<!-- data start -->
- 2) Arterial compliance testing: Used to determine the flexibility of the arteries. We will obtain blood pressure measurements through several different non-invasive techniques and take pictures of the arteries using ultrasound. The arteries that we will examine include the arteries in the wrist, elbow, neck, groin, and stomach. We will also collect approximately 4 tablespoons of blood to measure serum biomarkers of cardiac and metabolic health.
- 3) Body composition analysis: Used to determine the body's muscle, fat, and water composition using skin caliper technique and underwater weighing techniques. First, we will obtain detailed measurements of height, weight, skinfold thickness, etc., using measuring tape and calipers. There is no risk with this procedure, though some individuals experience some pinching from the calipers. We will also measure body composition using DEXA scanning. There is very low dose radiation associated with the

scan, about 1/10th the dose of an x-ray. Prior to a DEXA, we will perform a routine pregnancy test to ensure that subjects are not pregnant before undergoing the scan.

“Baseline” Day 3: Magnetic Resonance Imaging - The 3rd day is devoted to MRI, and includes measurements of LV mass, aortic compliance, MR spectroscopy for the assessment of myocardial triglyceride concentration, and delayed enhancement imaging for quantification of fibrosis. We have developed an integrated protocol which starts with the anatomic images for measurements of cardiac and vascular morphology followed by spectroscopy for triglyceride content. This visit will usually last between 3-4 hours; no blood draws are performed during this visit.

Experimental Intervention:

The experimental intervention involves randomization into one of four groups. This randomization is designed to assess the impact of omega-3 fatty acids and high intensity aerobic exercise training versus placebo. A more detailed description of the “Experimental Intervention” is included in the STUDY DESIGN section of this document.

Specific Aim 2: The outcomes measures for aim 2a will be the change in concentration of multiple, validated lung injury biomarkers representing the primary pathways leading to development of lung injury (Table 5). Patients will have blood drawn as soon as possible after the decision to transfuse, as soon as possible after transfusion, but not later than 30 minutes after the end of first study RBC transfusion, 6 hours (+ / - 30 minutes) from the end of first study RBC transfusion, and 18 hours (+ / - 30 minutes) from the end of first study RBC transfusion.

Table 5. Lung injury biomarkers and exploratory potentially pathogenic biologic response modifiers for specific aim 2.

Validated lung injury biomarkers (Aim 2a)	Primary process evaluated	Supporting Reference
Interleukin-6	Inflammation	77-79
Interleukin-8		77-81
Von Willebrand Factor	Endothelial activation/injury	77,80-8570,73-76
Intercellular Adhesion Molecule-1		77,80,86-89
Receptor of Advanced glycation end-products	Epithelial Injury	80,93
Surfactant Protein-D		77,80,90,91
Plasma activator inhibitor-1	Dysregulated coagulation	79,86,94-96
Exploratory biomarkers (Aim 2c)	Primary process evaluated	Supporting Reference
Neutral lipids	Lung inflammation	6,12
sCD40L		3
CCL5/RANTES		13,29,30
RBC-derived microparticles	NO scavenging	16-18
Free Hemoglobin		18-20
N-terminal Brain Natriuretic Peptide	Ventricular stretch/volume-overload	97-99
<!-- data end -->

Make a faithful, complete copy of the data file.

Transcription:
- 2) Arterial compliance testing: Used to determine the flexibility of the arteries. We will obtain blood pressure measurements through several different non-invasive techniques and take pictures of the arteries using ultrasound. The arteries that we will examine include the arteries in the wrist, elbow, neck, groin, and stomach. We will also collect approximately 4 tablespoons of blood to measure serum biomarkers of cardiac and metabolic health.
- 3) Body composition analysis: Used to determine the body's muscle, fat, and water composition using skin caliper technique and underwater weighing techniques. First, we will obtain detailed measurements of height, weight, skinfold thickness, etc., using measuring tape and calipers. There is no risk with this procedure, though some individuals experience some pinching from the calipers. We will also measure body composition using DEXA scanning. There is very low dose radiation associated with the

scan, about 1/10th the dose of an x-ray. Prior to a DEXA, we will perform a routine pregnancy test to ensure that subjects are not pregnant before undergoing the scan.

“Baseline” Day 3: Magnetic Resonance Imaging - The 3rd day is devoted to MRI, and includes measurements of LV mass, aortic compliance, MR spectroscopy for the assessment of myocardial triglyceride concentration, and delayed enhancement imaging for quantification of fibrosis. We have developed an integrated protocol which starts with the anatomic images for measurements of cardiac and vascular morphology followed by spectroscopy for triglyceride content. This visit will usually last between 3-4 hours; no blood draws are performed during this visit.

Experimental Intervention:

The experimental intervention involves randomization into one of four groups. This randomization is designed to assess the impact of omega-3 fatty acids and high intensity aerobic exercise training versus placebo. A more detailed description of the “Experimental Intervention” is included in the STUDY DESIGN section of this document.

Specific Aim 2: The outcomes measures for aim 2a will be the change in concentration of multiple, validated lung injury biomarkers representing the primary pathways leading to development of lung injury (Table 5). Patients will have blood drawn as soon as possible after the decision to transfuse, as soon as possible after transfusion, but not later than 30 minutes after the end of first study RBC transfusion, 6 hours (+ / - 30 minutes) from the end of first study RBC transfusion, and 18 hours (+ / - 30 minutes) from the end of first study RBC transfusion.

Table 5. Lung injury biomarkers and exploratory potentially pathogenic biologic response modifiers for specific aim 2.

Validated lung injury biomarkers (Aim 2a)	Primary process evaluated	Supporting Reference
Interleukin-6	Inflammation	77-79
Interleukin-8		77-81
Von Willebrand Factor	Endothelial activation/injury	77,80-8570,73-76
Intercellular Adhesion Molecule-1		77,80,86-89
Receptor of Advanced glycation end-products	Epithelial Injury	80,93
Surfactant Protein-D		77,80,90,91
Plasma activator inhibitor-1	Dysregulated coagulation	79,86,94-96
Exploratory biomarkers (Aim 2c)	Primary process evaluated	Supporting Reference
Neutral lipids	Lung inflammation	6,12
sCD40L		3
CCL5/RANTES		13,29,30
RBC-derived microparticles	NO scavenging	16-18
Free Hemoglobin		18-20
N-terminal Brain Natriuretic Peptide	Ventricular stretch/volume-overload	97-99